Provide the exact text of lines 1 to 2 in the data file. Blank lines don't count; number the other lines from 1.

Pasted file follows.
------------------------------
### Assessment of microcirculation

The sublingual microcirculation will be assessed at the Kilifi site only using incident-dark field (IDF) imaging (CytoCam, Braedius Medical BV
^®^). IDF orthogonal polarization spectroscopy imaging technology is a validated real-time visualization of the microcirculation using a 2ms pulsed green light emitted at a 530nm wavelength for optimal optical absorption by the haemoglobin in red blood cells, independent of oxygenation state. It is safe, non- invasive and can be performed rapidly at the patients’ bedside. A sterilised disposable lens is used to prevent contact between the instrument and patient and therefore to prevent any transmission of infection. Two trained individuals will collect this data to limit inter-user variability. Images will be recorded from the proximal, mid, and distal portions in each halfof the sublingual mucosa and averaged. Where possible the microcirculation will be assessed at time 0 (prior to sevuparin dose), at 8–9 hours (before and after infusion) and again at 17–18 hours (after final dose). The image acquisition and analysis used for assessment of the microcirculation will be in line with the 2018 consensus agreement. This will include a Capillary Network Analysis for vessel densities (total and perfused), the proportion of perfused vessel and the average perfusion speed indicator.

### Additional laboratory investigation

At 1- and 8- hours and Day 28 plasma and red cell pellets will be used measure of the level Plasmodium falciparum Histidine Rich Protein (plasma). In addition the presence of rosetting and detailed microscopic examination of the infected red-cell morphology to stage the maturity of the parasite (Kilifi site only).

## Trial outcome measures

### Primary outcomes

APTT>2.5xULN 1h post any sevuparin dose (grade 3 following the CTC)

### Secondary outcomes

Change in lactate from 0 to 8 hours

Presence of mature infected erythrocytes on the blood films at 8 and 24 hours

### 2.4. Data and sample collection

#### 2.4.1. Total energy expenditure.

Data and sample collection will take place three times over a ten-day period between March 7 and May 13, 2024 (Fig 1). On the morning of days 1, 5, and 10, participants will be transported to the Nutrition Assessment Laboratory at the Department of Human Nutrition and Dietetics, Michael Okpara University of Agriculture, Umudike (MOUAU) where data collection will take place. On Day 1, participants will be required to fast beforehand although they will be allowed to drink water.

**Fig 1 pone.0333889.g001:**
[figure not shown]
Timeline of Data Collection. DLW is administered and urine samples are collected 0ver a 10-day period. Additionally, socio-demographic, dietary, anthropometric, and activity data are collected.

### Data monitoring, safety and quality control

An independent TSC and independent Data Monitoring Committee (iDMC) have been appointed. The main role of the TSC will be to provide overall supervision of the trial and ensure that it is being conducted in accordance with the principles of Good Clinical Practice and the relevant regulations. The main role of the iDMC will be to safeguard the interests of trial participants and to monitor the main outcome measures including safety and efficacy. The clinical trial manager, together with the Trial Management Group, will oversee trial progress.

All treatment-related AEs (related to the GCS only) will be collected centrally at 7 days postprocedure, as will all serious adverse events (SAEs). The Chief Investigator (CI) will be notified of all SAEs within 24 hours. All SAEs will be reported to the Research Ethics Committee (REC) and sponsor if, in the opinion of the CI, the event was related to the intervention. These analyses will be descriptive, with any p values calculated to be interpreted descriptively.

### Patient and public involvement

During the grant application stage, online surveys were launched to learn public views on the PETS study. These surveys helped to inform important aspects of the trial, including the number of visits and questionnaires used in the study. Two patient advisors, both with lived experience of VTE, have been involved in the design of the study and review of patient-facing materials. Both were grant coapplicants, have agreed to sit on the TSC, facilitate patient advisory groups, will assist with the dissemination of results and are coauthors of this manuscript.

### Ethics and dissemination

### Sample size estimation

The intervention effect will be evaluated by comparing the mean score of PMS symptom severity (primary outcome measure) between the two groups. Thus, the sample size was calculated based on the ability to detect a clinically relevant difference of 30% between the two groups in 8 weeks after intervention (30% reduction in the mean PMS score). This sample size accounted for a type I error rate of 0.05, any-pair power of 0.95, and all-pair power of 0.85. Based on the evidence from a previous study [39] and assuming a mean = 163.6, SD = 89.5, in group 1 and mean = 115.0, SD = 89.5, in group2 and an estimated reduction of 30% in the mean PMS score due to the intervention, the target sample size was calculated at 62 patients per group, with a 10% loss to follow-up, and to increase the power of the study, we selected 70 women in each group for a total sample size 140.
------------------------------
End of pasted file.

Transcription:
### Assessment of microcirculation

The sublingual microcirculation will be assessed at the Kilifi site only using incident-dark field (IDF) imaging (CytoCam, Braedius Medical BV